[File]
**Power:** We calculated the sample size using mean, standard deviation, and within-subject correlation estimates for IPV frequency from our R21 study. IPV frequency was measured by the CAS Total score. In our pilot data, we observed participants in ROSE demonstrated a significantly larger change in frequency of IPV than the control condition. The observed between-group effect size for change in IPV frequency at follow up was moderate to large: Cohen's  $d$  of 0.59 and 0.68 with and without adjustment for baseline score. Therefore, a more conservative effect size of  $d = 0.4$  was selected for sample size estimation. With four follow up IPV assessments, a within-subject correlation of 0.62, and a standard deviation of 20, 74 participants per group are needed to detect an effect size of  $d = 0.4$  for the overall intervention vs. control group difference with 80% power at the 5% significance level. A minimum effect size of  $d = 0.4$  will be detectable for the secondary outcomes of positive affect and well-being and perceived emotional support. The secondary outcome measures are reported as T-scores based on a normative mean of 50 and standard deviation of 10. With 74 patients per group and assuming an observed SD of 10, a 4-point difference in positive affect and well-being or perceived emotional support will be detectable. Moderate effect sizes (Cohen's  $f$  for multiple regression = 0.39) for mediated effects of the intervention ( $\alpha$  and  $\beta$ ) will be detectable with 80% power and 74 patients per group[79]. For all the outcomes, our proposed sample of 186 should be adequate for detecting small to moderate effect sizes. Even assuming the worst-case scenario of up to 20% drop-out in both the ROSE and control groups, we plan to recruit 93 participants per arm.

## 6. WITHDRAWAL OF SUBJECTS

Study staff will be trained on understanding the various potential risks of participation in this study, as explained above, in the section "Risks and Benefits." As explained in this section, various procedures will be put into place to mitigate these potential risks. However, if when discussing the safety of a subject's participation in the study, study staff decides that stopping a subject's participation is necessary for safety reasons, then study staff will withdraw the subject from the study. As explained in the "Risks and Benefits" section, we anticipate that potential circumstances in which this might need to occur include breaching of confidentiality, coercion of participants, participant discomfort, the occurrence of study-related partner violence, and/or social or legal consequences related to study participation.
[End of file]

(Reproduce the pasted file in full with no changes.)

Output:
**Power:** We calculated the sample size using mean, standard deviation, and within-subject correlation estimates for IPV frequency from our R21 study. IPV frequency was measured by the CAS Total score. In our pilot data, we observed participants in ROSE demonstrated a significantly larger change in frequency of IPV than the control condition. The observed between-group effect size for change in IPV frequency at follow up was moderate to large: Cohen's  $d$  of 0.59 and 0.68 with and without adjustment for baseline score. Therefore, a more conservative effect size of  $d = 0.4$  was selected for sample size estimation. With four follow up IPV assessments, a within-subject correlation of 0.62, and a standard deviation of 20, 74 participants per group are needed to detect an effect size of  $d = 0.4$  for the overall intervention vs. control group difference with 80% power at the 5% significance level. A minimum effect size of  $d = 0.4$  will be detectable for the secondary outcomes of positive affect and well-being and perceived emotional support. The secondary outcome measures are reported as T-scores based on a normative mean of 50 and standard deviation of 10. With 74 patients per group and assuming an observed SD of 10, a 4-point difference in positive affect and well-being or perceived emotional support will be detectable. Moderate effect sizes (Cohen's  $f$  for multiple regression = 0.39) for mediated effects of the intervention ( $\alpha$  and  $\beta$ ) will be detectable with 80% power and 74 patients per group[79]. For all the outcomes, our proposed sample of 186 should be adequate for detecting small to moderate effect sizes. Even assuming the worst-case scenario of up to 20% drop-out in both the ROSE and control groups, we plan to recruit 93 participants per arm.

## 6. WITHDRAWAL OF SUBJECTS

Study staff will be trained on understanding the various potential risks of participation in this study, as explained above, in the section "Risks and Benefits." As explained in this section, various procedures will be put into place to mitigate these potential risks. However, if when discussing the safety of a subject's participation in the study, study staff decides that stopping a subject's participation is necessary for safety reasons, then study staff will withdraw the subject from the study. As explained in the "Risks and Benefits" section, we anticipate that potential circumstances in which this might need to occur include breaching of confidentiality, coercion of participants, participant discomfort, the occurrence of study-related partner violence, and/or social or legal consequences related to study participation.